Wednesday, January 03, 2007

To accompany the Modern Language Association (MLA) in Philadelphia, the local paper ran an upbeat article with the improbable headline “Creative Writing, Poetry are Hot,” indicating that

There were 69 available creative-writing jobs advertised across the nation in October, up from 52 in October of last year.

This should be ever so promising to the graduates of the more than 400 creative writing programs that are currently members of the Association of Writers & Writing Programs (AWP). With, say, an average 10 graduates per program per year in all creative writing disciplines, some 4,000 new MFAs have a 1.7 percent chance of actually scoring a teaching job. Unless of course you consider the 4,000 still unemployed graduates from those programs the previous year, which would drop the prospective number down to around 0.8 percent. Unless of course you also consider the graduates of the year before & the year before that. You get the picture. A new MFA may have a better chance of getting hit by a car than landing a teaching job.

Hey, it could be worse. Try publishing a novel. The annual write-a-novel-in-one-month event in November is said to have started out with 80,000 participants this year and ended with over 13,000 having been written. Imagine exactly how many of those will see the light of day at FSG or Knopf.

AWP advertises that it represents some 28,000 writers. The circulation of Poets & Writers is currently 60,000. And there are 69 creative-writing jobs advertised. Such is the definition of “hot” in the current job market.

The meat market aspect of the MLA has always been its darkest side, and I glimpsed that in passing again this year, interviewers stressed out by watching people whom they know to be brilliant & creative “blow up” during the process, interviewees who, in the words of one, watch their opportunity “just lay down & die on the interview table.” Especially tragic are the members whose badges no longer reflect any institutional affiliation and who are doing one last round of interviews, wondering if this is the final year they will even get that far, beginning to recognize that having a Ph.D. or MFA isn’t ever going to get them a job. And that a life of adjuncting is the very best they can hope for.

Happily poetry isn’t about teaching or the academy any more than it is about the trade book industry. The Venn diagram overlap between these three worlds gets to be less every year, and we’re at that point now where these three circles barely even touch.

So how contrast that bleak picture with the great energy, joy & camaraderie that was manifest everywhere at the Philadelphia Arts Alliance for the annual offsite reading, an event that has been going on annually since Rod Smith started it in 1989 & which Aldon Nielsen likens to a "floating Burning Man of verse?" Tho the University of Alabama Press sponsored the event this year, it is held off-site so that all of the local poets (somewhere between one third & one half of all the readers) don’t have to pony up an MLA membership just to go to a reading.¹ One of the great things about this event is being reminded so palpably that poetry is a community. The great myth of the poet as operating purely in isolation, offered to us first as tragedy (Emily Dickinson) and then as farce (Jack Gilbert), is in fact just that: myth. There are a few poets who work better off by themselves, but so many more of us are not unlike Jack Spicer, who may have been a misanthrope, but thoroughly depended on his beloved circle, whether at Aquatic Park in the afternoons talking poetry & listening to Giants games over the radio, or at Gino & Carlo’s saloon, or at the various homes & locales where the group, as group, met, including the Hotel Wentley (now the Polk-Sutter apartments), 707 Scott Street or the San Francisco Public Library, site of the Magic Workshop.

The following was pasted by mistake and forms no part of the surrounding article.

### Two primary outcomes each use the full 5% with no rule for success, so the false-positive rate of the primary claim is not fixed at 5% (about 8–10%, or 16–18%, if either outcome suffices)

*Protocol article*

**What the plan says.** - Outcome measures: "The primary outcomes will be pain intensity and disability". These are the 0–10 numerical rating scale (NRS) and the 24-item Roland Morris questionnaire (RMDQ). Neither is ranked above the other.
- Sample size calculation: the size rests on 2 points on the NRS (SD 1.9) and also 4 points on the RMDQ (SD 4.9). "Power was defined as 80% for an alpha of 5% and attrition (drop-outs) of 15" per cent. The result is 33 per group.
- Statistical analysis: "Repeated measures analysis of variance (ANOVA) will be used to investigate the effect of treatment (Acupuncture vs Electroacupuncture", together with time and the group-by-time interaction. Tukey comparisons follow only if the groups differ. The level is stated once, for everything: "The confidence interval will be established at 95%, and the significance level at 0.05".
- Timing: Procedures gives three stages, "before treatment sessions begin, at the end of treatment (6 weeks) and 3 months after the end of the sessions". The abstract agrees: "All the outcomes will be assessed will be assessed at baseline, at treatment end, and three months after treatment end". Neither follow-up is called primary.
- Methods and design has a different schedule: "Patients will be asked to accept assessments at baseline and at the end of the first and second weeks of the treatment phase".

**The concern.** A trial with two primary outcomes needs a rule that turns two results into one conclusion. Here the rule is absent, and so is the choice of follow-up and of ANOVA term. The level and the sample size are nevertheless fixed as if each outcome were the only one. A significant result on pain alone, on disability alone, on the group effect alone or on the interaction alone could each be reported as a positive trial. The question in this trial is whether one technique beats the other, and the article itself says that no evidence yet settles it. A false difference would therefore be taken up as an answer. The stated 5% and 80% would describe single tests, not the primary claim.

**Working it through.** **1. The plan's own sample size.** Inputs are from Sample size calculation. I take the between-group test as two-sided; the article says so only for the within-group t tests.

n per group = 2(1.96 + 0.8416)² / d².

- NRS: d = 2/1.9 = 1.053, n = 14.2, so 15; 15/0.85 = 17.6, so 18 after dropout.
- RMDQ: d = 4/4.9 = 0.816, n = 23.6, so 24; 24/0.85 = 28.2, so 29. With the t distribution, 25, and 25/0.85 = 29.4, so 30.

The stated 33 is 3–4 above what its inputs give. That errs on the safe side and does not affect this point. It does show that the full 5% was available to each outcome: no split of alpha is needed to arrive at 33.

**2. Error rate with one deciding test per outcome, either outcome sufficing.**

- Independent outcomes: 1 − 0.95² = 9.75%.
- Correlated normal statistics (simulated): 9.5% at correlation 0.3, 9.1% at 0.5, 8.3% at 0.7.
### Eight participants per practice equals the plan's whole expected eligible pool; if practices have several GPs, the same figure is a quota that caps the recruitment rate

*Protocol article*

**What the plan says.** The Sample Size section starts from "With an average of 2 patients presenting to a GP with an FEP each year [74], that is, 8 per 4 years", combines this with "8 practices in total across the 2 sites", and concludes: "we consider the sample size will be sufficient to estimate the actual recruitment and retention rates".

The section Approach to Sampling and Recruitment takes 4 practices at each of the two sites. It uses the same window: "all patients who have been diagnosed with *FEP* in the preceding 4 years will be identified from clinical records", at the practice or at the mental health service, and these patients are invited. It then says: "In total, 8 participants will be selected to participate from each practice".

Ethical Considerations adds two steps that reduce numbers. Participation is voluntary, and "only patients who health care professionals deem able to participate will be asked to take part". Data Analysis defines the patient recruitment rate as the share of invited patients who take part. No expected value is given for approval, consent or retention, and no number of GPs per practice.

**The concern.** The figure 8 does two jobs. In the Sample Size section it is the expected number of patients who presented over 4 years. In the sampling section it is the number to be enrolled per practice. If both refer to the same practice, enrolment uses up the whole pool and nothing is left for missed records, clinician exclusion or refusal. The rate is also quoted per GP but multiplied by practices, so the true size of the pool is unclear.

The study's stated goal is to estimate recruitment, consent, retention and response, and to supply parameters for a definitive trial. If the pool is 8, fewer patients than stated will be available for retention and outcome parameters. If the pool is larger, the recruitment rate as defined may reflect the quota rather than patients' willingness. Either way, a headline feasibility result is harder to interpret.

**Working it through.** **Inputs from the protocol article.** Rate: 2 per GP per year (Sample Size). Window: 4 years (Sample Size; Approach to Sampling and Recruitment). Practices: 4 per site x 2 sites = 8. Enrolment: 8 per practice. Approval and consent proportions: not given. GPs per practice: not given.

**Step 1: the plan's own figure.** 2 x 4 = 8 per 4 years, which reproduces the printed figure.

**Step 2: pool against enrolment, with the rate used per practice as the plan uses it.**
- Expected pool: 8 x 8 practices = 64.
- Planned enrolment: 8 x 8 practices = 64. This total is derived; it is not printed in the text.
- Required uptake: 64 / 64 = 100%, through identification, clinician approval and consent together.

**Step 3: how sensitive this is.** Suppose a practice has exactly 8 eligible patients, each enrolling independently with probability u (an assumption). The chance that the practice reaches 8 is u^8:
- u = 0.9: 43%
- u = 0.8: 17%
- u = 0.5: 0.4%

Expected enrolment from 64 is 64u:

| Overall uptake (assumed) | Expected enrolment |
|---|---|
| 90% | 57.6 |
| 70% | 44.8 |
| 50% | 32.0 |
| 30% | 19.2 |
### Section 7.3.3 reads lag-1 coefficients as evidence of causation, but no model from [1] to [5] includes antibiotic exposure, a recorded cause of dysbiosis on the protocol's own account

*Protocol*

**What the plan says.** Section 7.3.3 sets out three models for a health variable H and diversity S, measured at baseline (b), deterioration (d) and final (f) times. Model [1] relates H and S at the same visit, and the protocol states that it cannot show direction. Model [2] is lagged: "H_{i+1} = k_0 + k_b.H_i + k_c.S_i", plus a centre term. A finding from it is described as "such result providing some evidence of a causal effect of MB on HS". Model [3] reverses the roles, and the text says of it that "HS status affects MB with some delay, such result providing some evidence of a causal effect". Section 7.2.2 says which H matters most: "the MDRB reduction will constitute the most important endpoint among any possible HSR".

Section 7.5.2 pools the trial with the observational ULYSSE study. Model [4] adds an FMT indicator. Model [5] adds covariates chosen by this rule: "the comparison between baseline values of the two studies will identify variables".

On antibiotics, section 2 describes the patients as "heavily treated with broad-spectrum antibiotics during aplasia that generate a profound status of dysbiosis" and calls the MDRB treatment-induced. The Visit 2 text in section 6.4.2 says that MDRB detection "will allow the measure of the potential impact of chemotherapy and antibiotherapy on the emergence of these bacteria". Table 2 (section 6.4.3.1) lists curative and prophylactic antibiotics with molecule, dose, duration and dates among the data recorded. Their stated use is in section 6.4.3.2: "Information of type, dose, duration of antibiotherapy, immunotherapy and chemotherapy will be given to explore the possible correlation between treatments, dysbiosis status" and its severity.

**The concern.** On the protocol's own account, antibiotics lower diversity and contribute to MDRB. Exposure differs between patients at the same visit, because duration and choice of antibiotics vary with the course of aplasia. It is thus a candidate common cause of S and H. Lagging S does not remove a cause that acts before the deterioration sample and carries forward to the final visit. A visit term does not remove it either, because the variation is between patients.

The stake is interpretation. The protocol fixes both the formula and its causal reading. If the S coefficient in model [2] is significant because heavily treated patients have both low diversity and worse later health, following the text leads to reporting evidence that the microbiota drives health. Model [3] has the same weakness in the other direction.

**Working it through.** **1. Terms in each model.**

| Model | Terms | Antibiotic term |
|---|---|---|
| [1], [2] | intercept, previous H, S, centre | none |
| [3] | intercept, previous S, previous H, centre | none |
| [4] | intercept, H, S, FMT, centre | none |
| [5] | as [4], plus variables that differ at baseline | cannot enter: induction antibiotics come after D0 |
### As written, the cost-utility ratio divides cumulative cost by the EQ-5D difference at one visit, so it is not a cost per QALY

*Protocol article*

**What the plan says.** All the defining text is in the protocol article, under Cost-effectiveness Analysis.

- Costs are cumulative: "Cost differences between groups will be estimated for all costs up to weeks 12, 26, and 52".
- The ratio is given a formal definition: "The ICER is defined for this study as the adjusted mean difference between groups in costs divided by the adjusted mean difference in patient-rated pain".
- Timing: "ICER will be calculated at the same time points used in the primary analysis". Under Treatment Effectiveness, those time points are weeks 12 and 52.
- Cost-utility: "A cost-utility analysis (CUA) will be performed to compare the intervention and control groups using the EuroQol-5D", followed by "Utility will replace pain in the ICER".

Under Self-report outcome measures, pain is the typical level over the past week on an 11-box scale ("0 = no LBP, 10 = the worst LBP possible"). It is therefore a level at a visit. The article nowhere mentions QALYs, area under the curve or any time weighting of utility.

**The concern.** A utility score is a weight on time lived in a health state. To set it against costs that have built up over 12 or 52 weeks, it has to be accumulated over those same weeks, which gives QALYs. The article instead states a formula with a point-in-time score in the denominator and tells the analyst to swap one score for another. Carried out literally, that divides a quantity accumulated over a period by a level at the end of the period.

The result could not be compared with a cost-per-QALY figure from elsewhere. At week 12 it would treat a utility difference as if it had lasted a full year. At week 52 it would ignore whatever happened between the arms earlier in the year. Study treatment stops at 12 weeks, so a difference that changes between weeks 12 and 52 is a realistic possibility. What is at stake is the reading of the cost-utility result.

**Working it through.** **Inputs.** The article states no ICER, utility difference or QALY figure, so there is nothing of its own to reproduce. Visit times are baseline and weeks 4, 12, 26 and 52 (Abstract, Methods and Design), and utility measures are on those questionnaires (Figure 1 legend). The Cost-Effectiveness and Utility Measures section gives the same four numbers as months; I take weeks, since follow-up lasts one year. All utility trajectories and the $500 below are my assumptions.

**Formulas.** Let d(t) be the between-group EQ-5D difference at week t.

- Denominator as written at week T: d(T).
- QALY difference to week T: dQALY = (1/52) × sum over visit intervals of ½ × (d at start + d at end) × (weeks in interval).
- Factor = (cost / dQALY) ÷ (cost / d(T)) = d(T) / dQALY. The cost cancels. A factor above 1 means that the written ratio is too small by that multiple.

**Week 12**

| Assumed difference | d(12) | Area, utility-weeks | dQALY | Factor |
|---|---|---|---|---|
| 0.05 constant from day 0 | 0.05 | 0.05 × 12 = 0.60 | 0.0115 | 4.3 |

Poetry obviously is not only a community – there is still that blank page, just waiting – but that it is also (always already as we used to say) a community as well is precisely the recognition that separates the post-avant from the old avant-garde formations (the latter admitted community only with rigid gating requirements, such as the membership invitation rituals both of the surrealists &, more recently, Oulipo). And when you’re in a room with as many people who know why they write what they write – which has nothing to do with jobs, schools or trade presses – the actual joy of the occasion is terrific.² This is the sense in which poetry truly is “hot.”


¹ Note to self: think through more carefully this year the role of those few academic presses, including (but not limited to) Alabama, California & Wesleyan, that show a serious commitment to post-avant literature. They are neither small nor trade presses, and their role is more complicated than just fitting “in between” those two worlds.

² Consider, for example, the “rejection sonata” presented by William Howe & his three collaborators at the off-site reading, a sound poem worthy of the ole Four Horsemen based entirely on “we regret to inform you” type language